8. 0.41 + 0.63 = 1.04 -> heater on, counter = 0.04
9. 0.04 + 0.63 = 0.67 -> heater off
10. 0.67 + 0.63 = 1.30 -> heater on, counter = 0.30
11. 0.30 + 0.63 = 0.93 -> heater off
12. 0.93 + 0.63 = 1.56 -> heater on, counter = 0.56
13. 0.56 + 0.63 = 1.19 -> heater on, counter = 0.19
14. 0.19 + 0.63 = 0.82 -> heater off
15. 0.82 + 0.63 = 1.45 -> heater on, counter = 0.45

and so on.

Why I am doing it on mains period?  Because the temperature measurements are made on exact mains voltage every time, this way you eliminate the noise from the mains voltage in the measurements. And, you don't have to filter the transformer voltage with large capacitance - the electronics becomes much more compact this way, and cheaper too. The filter capacitors for 70W iron would be pretty big if you want to use real DC. And, the transformer is not loaded with high frequency, so it is happier (colder, quieter) this way. :)

Of course, you can use classic PWM, but if you continue to use rectified and unfiltered voltage and don't do the switching on  the zero cross of every mains period (note - full period, not half period), the load on the transformer would not be symmetric for positive and negative part of the period, and the transformers don't like this - they will be more noisy (some transformers can be heard even with ideal symmetric loads) and will become hotter.

I hope these answers clears the things a bit. If you have more questions, I will be glad to answer them also.


Re: My HAKKO classic and T12/T15 soldering controller

Reply #24
This circuit works with Hakko FM-2027 / 2028 iron?

Re: My HAKKO classic and T12/T15 soldering controller

Reply #25
I finally received my T12 tip. Now I can start to build the controller.
I'm trying to read the temperature of the tip (ambient temperature, without turn on the heating) but I get a lot of noise and the temperature value is not stable.
I'm acquire 10 samples each time to calculate the average but did not help much.
If I increase the capacitors in the input and output of the amplifier it stabilize, but in that way it is necessary a lot of time for the capacitors discharge between turning off the heater and start reading the temperature

Re: My HAKKO classic and T12/T15 soldering controller

Reply #26
[quote author="diogoc"]I finally received my T12 tip. Now I can start to build the controller.
I'm trying to read the temperature of the tip (ambient temperature, without turn on the heating) but I get a lot of noise and the temperature value is not stable.
I'm acquire 10 samples each time to calculate the average but did not help much.
If I increase the capacitors in the input and output of the amplifier it stabilize, but in that way it is necessary a lot of time for the capacitors discharge between turning off the heater and start reading the temperature[/quote]

Well, you have schematics, you have working firmware, you have PCBs ready - you just have to build it. I have done it for you a long time ago. :) And it works for sure. I am averaging last 8 or 16 samples form the ADC.

..and, as i said before, this is one of the reasons my station uses unfiltered rectified voltage from mains transformer - this way you eliminate the noise from 50 or 60Hz mains voltage, which injects itself everywhere, because it measures temperature on the mains zero cross point. You have HUGE amplification for this thermocouple amplifier, and you cannot make it slow, because you have to get the temperature fast in order not to spare too much time with power shut off.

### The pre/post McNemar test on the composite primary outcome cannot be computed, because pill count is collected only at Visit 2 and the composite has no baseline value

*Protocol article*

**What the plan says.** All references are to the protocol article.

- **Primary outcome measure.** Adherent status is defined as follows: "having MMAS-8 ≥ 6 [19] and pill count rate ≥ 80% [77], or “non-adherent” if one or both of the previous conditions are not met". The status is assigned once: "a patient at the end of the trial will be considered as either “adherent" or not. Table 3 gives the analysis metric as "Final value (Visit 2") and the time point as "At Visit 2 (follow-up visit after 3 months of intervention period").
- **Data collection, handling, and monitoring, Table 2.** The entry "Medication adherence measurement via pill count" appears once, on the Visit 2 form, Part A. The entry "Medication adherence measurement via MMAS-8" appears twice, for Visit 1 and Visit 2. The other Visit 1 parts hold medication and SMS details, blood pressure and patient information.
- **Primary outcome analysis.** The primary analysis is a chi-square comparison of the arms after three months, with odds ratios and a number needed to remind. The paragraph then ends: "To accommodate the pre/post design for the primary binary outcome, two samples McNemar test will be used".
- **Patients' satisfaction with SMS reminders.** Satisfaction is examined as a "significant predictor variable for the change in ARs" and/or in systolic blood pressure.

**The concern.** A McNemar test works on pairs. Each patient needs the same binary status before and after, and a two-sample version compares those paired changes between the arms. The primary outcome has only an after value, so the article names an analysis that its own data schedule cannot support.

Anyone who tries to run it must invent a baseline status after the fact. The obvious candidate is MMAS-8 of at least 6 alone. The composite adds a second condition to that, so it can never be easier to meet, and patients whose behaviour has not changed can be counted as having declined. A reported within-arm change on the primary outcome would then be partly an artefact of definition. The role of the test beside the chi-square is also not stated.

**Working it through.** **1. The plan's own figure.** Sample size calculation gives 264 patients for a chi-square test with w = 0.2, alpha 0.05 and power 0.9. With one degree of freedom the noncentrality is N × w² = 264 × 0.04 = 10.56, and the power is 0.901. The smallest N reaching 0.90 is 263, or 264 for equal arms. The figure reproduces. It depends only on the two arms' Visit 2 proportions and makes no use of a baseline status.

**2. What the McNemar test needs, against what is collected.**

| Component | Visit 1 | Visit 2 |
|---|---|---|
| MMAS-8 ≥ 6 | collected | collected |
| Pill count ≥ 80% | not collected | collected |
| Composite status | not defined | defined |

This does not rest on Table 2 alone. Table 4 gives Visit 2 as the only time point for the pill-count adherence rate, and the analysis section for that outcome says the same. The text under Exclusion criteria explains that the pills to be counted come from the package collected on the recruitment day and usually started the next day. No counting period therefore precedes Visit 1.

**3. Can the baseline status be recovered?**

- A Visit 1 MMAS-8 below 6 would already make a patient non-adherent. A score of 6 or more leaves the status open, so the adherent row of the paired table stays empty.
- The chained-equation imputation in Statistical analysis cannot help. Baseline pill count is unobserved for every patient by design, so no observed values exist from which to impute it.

However, one of the alternatives is to use higher voltage and maximum PWM duty less than 100%. For example, if you use 28.7 volts and maximum duty 70%, you will have the same 70W out of the iron, but you will be able to use 30% of the time for measurements.

Re: My HAKKO classic and T12/T15 soldering controller

Reply #27
[quote author="Tioleco"]This circuit works with Hakko FM-2027 / 2028 iron?[/quote]

Yes, it works. FM-2027 and FM-2028 are using T12/T15 tips, and this controller is made exactly for these tips. The only thing you should consider is how to connect the iron cable leads to the station. I am using cheap chinese plugs for this purpose. I had nowhere to find fair priced original hakko plug/socket.

Re: My HAKKO classic and T12/T15 soldering controller

Reply #28
[quote author="diogoc"]
I'm trying to read the temperature of the tip (ambient temperature, without turn on the heating) but I get a lot of noise and the temperature value is not stable.
[/quote]

Every thermocoule in the world will give you 0(zero!) voltage at ambient temperature. It will start building voltage on it after you heat it above the ambient temperature or cool it down below ambient temperature. Thermocouple measures the temperature difference, not the temperature itself.

Re: My HAKKO classic and T12/T15 soldering controller

Reply #29
[quote author="sparkybg"]
Every thermocoule in the world will give you 0(zero!) voltage at ambient temperature. It will start building voltage on it after you heat it above the ambient temperature or cool it down below ambient temperature. Thermocouple measures the temperature difference, not the temperature itself.[/quote]

OMG it is true. I do not know what I was thinking...

I'm trying to do my own soldering controller before give up and build your controller :)
my idea would be:
- use a laptop ac adapter for the power supply to reduce the the weight and dimension
- use a AD8495 for the thermocouple amplifier. It is for K thermocouples but if I linearize it in software it could work (maybe a stupid ideia)
- use a pic18f2550
- use a 3310 lcd
- use a rotary encoder to change the temperature

this probably is not the best topic to expose my questions but you are the only one here who has worked with T12 tips